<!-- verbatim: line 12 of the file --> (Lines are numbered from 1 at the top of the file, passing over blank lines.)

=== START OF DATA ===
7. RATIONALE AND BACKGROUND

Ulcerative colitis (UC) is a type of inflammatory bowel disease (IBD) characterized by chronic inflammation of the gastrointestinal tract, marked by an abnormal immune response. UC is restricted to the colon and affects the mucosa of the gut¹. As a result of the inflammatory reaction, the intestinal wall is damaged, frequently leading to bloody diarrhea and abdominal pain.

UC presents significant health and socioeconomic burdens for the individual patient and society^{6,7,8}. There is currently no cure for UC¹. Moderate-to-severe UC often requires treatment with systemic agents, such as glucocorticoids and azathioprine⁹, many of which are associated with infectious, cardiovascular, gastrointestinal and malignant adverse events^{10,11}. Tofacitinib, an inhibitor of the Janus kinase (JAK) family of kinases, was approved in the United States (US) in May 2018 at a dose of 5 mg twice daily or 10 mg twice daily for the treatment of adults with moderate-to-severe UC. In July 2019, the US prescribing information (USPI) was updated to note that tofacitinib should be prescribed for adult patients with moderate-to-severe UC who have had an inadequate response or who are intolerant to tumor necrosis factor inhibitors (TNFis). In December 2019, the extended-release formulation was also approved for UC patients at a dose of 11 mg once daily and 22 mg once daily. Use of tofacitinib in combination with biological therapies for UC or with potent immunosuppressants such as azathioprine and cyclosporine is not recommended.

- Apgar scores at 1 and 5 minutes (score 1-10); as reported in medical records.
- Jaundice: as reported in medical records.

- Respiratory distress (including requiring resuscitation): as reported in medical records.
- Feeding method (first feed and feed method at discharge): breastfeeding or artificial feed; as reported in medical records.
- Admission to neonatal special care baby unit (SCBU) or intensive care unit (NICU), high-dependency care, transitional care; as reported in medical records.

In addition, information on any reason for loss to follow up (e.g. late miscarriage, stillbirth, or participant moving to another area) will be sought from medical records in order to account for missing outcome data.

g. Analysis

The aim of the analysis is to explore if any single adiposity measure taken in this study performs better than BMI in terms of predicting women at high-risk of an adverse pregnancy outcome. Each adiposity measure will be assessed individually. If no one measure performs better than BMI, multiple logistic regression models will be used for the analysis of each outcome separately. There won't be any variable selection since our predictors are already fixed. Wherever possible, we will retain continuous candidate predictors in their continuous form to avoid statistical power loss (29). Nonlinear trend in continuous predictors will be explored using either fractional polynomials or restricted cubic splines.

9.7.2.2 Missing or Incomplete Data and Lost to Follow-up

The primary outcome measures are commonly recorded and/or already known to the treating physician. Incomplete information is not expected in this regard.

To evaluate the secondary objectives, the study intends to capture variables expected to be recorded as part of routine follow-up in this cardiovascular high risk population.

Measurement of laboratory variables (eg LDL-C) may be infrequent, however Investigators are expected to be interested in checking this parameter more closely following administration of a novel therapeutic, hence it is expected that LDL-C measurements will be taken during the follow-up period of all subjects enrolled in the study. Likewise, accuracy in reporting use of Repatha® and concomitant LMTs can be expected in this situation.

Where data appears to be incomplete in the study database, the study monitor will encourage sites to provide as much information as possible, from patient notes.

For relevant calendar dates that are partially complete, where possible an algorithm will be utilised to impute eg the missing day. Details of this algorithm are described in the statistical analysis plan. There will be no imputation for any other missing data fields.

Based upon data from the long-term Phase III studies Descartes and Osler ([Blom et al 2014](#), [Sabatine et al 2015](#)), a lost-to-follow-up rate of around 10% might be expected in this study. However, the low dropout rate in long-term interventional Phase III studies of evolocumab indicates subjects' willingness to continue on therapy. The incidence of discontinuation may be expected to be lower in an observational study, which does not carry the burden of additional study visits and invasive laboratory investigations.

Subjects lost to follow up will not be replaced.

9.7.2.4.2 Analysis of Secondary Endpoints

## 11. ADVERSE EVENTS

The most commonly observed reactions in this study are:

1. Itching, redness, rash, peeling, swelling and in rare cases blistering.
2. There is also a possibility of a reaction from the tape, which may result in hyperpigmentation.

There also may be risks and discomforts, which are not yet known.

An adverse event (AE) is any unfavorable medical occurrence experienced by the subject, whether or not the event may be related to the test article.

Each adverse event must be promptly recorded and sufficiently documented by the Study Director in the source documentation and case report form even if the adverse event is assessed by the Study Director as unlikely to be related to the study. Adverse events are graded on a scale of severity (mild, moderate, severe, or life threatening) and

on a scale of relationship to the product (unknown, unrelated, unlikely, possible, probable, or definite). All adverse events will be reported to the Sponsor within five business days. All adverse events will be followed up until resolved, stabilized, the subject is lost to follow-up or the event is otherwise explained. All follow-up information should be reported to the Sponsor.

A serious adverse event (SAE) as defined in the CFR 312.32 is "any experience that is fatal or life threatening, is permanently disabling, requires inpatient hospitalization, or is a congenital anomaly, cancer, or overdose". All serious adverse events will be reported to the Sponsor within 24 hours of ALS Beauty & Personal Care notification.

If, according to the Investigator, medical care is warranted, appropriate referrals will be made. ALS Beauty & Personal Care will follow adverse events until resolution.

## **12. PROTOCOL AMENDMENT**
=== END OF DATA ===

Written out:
9.7.2.2 Missing or Incomplete Data and Lost to Follow-up